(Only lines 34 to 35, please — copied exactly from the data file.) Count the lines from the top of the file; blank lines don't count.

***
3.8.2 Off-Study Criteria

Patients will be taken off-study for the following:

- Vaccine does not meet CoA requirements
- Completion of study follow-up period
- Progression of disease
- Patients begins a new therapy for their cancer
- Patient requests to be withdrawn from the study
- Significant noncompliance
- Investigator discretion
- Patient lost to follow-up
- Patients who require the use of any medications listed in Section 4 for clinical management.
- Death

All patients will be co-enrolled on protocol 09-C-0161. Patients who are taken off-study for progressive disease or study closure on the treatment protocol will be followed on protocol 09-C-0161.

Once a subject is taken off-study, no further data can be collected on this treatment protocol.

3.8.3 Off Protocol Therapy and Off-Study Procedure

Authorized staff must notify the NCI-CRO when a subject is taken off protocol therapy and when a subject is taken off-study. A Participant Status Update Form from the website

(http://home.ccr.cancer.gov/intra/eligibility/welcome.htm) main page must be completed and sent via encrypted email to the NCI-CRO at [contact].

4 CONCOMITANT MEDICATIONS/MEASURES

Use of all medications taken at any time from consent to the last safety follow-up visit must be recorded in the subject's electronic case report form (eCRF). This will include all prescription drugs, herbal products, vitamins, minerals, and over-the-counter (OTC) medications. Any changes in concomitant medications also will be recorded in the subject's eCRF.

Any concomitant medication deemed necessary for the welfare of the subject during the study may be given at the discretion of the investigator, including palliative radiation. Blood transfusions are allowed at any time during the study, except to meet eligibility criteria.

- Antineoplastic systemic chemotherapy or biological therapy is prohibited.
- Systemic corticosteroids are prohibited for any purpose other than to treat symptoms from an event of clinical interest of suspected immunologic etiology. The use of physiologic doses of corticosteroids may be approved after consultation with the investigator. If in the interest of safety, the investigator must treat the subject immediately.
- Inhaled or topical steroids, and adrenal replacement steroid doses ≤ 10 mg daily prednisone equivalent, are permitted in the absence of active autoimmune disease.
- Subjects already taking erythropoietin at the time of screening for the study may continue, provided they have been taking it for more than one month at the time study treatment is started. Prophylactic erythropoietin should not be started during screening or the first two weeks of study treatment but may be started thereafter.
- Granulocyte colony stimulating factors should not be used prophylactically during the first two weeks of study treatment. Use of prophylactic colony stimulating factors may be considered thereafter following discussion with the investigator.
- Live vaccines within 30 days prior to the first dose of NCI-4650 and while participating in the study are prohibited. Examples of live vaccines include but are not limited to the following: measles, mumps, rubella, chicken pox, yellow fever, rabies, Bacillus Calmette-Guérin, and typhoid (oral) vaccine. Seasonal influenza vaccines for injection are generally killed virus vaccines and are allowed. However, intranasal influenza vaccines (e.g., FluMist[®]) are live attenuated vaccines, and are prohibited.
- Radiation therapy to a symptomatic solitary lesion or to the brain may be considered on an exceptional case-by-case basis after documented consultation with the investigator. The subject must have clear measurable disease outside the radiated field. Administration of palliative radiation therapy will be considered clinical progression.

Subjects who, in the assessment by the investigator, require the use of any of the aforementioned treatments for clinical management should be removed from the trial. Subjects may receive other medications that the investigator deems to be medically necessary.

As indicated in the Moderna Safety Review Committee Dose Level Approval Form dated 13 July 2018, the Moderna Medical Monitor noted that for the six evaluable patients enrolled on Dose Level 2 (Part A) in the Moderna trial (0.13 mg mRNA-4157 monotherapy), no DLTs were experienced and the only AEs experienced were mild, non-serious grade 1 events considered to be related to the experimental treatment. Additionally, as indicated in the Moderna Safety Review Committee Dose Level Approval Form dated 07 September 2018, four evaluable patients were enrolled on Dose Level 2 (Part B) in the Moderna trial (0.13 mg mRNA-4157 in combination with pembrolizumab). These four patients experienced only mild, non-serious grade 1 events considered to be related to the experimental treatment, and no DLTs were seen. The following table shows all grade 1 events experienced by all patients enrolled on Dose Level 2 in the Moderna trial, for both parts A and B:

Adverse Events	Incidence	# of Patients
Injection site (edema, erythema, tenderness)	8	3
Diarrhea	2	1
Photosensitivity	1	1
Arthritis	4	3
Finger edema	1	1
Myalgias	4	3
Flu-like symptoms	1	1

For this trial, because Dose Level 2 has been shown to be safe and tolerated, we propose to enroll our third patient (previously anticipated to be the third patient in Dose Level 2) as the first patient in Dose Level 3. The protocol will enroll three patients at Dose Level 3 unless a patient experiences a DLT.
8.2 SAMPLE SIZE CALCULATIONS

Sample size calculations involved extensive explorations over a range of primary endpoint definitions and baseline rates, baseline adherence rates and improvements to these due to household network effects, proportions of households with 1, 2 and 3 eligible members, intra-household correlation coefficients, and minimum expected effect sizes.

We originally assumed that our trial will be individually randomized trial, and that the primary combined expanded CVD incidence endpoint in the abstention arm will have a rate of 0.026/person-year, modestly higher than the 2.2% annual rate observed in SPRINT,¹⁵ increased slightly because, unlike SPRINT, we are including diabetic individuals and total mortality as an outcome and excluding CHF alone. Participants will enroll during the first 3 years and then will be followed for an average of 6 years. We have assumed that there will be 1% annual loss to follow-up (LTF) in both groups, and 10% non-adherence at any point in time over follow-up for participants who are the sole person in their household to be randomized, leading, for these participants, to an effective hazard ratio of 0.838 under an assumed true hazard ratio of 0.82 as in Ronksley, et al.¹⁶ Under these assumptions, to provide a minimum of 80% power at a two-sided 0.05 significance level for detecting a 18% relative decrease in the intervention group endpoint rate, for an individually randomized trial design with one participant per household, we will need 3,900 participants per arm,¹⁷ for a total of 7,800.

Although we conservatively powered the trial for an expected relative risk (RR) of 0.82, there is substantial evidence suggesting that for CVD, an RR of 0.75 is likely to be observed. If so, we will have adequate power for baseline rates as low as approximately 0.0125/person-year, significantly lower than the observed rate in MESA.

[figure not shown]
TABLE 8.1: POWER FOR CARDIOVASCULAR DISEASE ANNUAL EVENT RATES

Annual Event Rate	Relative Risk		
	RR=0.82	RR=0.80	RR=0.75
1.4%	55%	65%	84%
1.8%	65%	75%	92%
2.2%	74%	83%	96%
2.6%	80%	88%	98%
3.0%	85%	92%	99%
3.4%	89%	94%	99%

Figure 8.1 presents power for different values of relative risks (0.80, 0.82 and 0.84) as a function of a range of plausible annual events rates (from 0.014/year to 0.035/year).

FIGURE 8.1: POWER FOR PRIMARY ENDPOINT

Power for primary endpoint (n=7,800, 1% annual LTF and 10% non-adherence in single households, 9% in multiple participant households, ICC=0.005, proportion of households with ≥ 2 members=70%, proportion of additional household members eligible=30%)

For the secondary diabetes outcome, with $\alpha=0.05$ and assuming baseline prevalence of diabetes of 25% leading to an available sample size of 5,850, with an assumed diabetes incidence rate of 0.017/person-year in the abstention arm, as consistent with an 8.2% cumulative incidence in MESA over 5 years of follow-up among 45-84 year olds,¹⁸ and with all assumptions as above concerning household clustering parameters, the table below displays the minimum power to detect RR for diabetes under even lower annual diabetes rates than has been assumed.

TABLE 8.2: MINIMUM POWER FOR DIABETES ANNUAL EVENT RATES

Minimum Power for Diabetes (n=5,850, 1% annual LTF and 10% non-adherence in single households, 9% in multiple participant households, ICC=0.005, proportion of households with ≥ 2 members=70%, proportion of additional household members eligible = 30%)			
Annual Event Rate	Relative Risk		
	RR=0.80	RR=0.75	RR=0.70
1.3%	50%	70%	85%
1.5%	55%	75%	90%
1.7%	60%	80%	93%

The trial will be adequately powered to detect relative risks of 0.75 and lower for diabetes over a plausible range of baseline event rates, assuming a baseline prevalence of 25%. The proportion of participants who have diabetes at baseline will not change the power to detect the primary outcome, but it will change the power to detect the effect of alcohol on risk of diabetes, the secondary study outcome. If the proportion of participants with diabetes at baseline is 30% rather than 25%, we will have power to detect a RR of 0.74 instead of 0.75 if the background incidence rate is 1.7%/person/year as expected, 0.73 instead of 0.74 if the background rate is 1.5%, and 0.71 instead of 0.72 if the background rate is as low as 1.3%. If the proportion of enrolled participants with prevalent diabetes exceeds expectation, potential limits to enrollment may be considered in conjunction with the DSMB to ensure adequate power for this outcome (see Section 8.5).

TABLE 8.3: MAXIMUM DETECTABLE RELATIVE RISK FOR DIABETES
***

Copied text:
Arthritis	4	3
Finger edema	1	1